Ford Lincoln MKS

Ford taking 30 percent of the water out of auto manufacturing

Ford is beginning 2012 with an aggressive plan to reduce the amount of water used in the fabrication of vehicles and continue the drive to efficiency not only in their vehicle lineup, but the manufacturing process as well. The new goal calls for a 30 percent reduction globally by 2015 of the amount of water used per vehicle in 2009.
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These efforts come on the heels of the Ford's Global Water Management Initiative launched in 2000 reducing the company’s global water use by 62 percent, or 10.5 billion gallons. That's equivalent to how much water 105,000 American residences use annually on average, based on figures from the U.S. Environmental Protection Agency.

Ford is also developing year-over-year efficiency targets as part of an environmental business planning process, established a cross-functional team overlapping several divisions to review water usage with sustainability in mind.

"Water remains one of our top environmental priorities and our aggressive reduction target helps ensure continued focus on this critical resource," said Sue Cischke, group vice president, Sustainability, Environment and Safety Engineering.

Should Ford meets this reduction goal, the amount of water used to make a vehicle will have been dropped from 9.5 cubic meters in 2000 to only 3.5 cubic meters in 2015. A cubic meter equals 264.2 gallons of water.

Water, drought and population growth are major challenges in locales such as Mexico's Sonoran Desert, home to Ford's Hermosillo Stamping and Assembly Plant. The plant produces the Ford Fusion, Fusion Hybrid and Lincoln MKZ.

Production has doubled at Hermosillo Stamping and Assembly Plant since 2000. Meanwhile, water usage at the plant was reduced by 40 percent.

"We applied innovative technology to our Hermosillo plant to reduce water consumption, minimize impact on the community and build vehicles in a more sustainable manner," said Larry Merritt, manager, Environmental Quality Office.

The reduced water use is accomplished by a water treatment system called a membrane biological reactor. The complex system is able to render up to 65 percent of the wastewater suitable for high-quality reuse in the facility or for irrigation. This water treatment system is also used at Ford plants in Chennai, India and Chongqing, China.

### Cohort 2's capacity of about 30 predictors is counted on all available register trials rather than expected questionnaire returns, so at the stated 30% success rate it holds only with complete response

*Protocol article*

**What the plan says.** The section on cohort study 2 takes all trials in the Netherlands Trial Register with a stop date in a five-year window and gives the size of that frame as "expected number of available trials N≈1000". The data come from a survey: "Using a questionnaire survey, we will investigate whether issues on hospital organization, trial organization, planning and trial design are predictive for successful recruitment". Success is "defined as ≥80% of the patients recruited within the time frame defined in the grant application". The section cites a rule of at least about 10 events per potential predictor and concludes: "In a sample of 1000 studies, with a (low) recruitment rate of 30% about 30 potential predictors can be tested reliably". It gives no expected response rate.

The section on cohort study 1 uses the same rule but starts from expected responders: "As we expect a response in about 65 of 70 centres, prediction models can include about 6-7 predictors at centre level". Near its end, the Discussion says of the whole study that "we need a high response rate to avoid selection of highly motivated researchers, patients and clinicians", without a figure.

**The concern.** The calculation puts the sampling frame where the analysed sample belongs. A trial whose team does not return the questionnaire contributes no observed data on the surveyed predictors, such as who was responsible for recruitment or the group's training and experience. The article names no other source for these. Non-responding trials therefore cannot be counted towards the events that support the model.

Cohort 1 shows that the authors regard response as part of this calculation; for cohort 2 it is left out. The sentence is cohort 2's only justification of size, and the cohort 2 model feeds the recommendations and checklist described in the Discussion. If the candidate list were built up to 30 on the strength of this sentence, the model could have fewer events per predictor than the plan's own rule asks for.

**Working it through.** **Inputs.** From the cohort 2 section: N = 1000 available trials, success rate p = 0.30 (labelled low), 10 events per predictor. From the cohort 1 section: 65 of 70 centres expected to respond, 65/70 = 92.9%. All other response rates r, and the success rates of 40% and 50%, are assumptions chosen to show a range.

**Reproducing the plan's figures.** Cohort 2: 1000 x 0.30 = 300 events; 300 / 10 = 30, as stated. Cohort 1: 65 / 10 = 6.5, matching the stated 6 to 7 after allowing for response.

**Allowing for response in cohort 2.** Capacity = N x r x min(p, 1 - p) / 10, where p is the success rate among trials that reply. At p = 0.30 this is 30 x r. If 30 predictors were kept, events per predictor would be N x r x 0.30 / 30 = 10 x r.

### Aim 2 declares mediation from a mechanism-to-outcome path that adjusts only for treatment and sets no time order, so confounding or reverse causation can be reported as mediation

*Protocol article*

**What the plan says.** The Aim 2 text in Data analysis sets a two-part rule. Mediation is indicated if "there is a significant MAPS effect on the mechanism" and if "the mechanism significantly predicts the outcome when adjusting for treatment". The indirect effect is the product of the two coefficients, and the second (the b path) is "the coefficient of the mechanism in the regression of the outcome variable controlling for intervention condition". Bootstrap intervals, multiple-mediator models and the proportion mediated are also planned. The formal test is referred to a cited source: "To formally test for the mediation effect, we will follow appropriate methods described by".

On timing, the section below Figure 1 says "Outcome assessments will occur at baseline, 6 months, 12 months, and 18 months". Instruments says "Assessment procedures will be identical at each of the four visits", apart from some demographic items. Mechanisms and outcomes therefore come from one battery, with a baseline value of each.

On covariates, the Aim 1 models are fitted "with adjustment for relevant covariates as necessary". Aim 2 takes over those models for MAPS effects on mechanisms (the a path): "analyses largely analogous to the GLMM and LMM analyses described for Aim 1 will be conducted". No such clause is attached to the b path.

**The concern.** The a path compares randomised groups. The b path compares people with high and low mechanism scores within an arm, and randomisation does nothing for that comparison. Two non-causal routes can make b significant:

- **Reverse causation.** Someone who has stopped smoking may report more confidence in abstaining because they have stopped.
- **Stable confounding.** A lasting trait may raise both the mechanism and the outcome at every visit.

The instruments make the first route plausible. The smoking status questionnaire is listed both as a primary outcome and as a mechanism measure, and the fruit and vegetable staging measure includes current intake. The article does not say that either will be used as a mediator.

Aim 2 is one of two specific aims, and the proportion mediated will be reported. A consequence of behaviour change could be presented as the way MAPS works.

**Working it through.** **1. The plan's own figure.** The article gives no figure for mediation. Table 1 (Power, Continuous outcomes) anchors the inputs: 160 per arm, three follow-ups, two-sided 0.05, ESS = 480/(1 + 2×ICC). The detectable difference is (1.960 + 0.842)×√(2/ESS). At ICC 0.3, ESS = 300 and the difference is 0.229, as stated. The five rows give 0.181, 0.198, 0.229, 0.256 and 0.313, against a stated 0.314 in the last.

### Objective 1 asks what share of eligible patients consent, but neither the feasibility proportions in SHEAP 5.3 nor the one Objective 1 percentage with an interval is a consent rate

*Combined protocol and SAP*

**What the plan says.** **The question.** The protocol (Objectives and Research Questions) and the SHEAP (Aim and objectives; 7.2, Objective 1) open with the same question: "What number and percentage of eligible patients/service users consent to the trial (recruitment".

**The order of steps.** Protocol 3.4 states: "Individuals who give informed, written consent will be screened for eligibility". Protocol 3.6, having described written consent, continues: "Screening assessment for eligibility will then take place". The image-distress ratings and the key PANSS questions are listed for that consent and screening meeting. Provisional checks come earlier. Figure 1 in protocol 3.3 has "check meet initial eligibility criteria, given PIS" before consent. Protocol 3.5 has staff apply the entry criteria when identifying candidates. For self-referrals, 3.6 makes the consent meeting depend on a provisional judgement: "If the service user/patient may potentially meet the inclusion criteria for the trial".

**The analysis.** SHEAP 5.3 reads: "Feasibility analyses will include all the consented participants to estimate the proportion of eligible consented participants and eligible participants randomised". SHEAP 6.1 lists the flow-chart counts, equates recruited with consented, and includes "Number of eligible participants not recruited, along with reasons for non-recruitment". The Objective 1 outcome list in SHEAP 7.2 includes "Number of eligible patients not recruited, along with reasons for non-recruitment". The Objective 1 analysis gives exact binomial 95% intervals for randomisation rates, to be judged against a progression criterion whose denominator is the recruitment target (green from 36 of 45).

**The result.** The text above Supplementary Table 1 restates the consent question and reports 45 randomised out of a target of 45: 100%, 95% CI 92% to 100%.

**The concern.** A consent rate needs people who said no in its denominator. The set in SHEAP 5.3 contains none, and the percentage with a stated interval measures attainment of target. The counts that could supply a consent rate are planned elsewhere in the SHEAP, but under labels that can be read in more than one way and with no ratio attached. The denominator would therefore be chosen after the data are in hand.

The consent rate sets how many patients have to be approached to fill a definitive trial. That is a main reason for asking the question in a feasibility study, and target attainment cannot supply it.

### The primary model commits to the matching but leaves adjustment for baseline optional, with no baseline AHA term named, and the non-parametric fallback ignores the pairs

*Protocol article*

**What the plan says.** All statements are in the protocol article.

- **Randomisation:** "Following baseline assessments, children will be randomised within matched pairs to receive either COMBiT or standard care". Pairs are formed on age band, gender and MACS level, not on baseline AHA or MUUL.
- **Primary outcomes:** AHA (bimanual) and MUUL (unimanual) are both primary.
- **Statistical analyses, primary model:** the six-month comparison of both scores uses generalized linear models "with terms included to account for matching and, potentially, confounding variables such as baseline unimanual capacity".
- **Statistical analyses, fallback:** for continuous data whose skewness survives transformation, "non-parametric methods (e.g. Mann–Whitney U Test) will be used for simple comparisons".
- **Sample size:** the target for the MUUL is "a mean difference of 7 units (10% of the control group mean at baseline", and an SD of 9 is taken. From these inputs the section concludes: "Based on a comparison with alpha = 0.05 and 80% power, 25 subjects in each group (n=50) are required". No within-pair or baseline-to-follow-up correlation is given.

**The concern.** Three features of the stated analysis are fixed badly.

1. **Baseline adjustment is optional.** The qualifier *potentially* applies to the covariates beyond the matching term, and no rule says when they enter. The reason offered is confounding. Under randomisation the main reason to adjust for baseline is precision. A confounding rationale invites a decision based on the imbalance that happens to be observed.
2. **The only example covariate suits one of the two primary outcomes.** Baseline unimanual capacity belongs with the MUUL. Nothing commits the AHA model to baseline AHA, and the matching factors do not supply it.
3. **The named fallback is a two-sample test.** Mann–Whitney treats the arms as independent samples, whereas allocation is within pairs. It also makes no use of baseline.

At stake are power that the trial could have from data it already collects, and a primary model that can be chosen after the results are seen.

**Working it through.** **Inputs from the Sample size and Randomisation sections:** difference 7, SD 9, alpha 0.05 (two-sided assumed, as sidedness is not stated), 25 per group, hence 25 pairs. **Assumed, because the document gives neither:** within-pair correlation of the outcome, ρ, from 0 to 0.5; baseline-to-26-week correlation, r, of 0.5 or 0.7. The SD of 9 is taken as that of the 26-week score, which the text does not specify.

Another approach is to cut the amount of water necessary per task – a strategy using more advanced technologies and processes.

"As we invest in new and existing facilities globally, our water strategy prioritizes sustainable manufacturing technologies," said John Fleming, executive vice president, Global Manufacturing and Labor Affairs. "This disciplined approach allows us to make significant progress in water reduction and other environmental efforts over time."

For example, several of Ford's engine plants around the world are using Minimum Quantity Lubrication (MQL) machining, commonly known as dry-machining.

This technology lubricates cutting tools with a small amount of oil sprayed precisely on the tip in an atomized mist, rather than a large quantity of water mixed with coolant. The process saves hundreds of thousands of gallons of water and oil per year. By eliminating the coolant/water mixture, dry-machining eliminates the need to treat and dispose of an oily and environmentally undesirable waste stream.

Dry-machining is also realizing significant benefits in energy use, waste production, quality, working conditions and costs. For a typical 450,000-unit line, more than 280,000 gallons of water are saved annually.

The process is used in the U.S. at Ford's Livonia Transmission Plant, Van Dyke Transmission Plant and Romeo Engine Plant. Ford is also using this fabrication model at a number of transmission and engine plants in Europe, while applications in other plants is being considered.

When the initiative started in 2000, many facilities had little ability to even track water usage. Today Ford engineers have developed software to track and predict water usage.

Other water reduction procedures are built into Ford's Environmental Operating System (EOS), a standardized, streamlined approach to meeting environmental requirements, including sustainability objectives and individual targets in Ford's plants around the world.

Further, Ford's progress against its water reduction target will be revealed in the company's annual sustainability report and by participation in the Carbon Disclosure Project (CDP) Water Disclosure, which Ford was the first automaker to join in 2010.

CDP Water Disclosure serves as a central clearinghouse for Ford and other participating companies to report on water usage, water risks and water management plans of company operations and their supply chains.

"We recognize that these environmental issues are increasingly important to our stakeholders, including our customers, investors and business partners," said Merritt. "Water conservation is integral to Ford's global sustainability strategy. By reporting our progress, we support positive social change and reduce the environmental impact of our facilities."


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